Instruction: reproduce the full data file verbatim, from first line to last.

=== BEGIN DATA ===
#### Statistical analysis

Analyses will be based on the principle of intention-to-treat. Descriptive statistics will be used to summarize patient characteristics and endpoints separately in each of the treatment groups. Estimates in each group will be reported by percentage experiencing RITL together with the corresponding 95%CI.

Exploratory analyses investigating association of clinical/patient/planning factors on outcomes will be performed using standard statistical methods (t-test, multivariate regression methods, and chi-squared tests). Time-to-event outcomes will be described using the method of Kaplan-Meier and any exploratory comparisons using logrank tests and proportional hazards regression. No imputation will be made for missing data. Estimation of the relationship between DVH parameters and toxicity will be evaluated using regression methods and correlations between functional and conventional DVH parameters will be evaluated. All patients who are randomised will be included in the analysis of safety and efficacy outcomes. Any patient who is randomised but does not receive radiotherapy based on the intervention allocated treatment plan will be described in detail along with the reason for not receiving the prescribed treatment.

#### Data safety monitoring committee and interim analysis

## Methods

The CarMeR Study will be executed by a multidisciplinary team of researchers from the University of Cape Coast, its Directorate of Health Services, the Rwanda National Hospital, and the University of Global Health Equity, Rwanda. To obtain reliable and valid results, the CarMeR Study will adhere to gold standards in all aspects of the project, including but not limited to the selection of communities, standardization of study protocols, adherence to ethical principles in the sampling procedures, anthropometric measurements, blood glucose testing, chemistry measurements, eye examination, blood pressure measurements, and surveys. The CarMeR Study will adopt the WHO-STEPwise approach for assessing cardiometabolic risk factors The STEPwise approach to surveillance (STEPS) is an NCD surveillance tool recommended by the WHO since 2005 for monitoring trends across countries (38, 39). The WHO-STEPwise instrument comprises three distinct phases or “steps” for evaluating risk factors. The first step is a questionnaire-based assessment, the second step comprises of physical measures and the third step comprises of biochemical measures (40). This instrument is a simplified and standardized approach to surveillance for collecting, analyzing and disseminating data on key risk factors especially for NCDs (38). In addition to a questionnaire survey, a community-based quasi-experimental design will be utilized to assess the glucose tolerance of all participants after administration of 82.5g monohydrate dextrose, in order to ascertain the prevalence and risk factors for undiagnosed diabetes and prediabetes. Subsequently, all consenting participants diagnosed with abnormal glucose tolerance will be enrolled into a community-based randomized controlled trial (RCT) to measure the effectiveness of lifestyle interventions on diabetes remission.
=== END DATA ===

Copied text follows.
#### Statistical analysis

Analyses will be based on the principle of intention-to-treat. Descriptive statistics will be used to summarize patient characteristics and endpoints separately in each of the treatment groups. Estimates in each group will be reported by percentage experiencing RITL together with the corresponding 95%CI.

Exploratory analyses investigating association of clinical/patient/planning factors on outcomes will be performed using standard statistical methods (t-test, multivariate regression methods, and chi-squared tests). Time-to-event outcomes will be described using the method of Kaplan-Meier and any exploratory comparisons using logrank tests and proportional hazards regression. No imputation will be made for missing data. Estimation of the relationship between DVH parameters and toxicity will be evaluated using regression methods and correlations between functional and conventional DVH parameters will be evaluated. All patients who are randomised will be included in the analysis of safety and efficacy outcomes. Any patient who is randomised but does not receive radiotherapy based on the intervention allocated treatment plan will be described in detail along with the reason for not receiving the prescribed treatment.

#### Data safety monitoring committee and interim analysis

## Methods

The CarMeR Study will be executed by a multidisciplinary team of researchers from the University of Cape Coast, its Directorate of Health Services, the Rwanda National Hospital, and the University of Global Health Equity, Rwanda. To obtain reliable and valid results, the CarMeR Study will adhere to gold standards in all aspects of the project, including but not limited to the selection of communities, standardization of study protocols, adherence to ethical principles in the sampling procedures, anthropometric measurements, blood glucose testing, chemistry measurements, eye examination, blood pressure measurements, and surveys. The CarMeR Study will adopt the WHO-STEPwise approach for assessing cardiometabolic risk factors The STEPwise approach to surveillance (STEPS) is an NCD surveillance tool recommended by the WHO since 2005 for monitoring trends across countries (38, 39). The WHO-STEPwise instrument comprises three distinct phases or “steps” for evaluating risk factors. The first step is a questionnaire-based assessment, the second step comprises of physical measures and the third step comprises of biochemical measures (40). This instrument is a simplified and standardized approach to surveillance for collecting, analyzing and disseminating data on key risk factors especially for NCDs (38). In addition to a questionnaire survey, a community-based quasi-experimental design will be utilized to assess the glucose tolerance of all participants after administration of 82.5g monohydrate dextrose, in order to ascertain the prevalence and risk factors for undiagnosed diabetes and prediabetes. Subsequently, all consenting participants diagnosed with abnormal glucose tolerance will be enrolled into a community-based randomized controlled trial (RCT) to measure the effectiveness of lifestyle interventions on diabetes remission.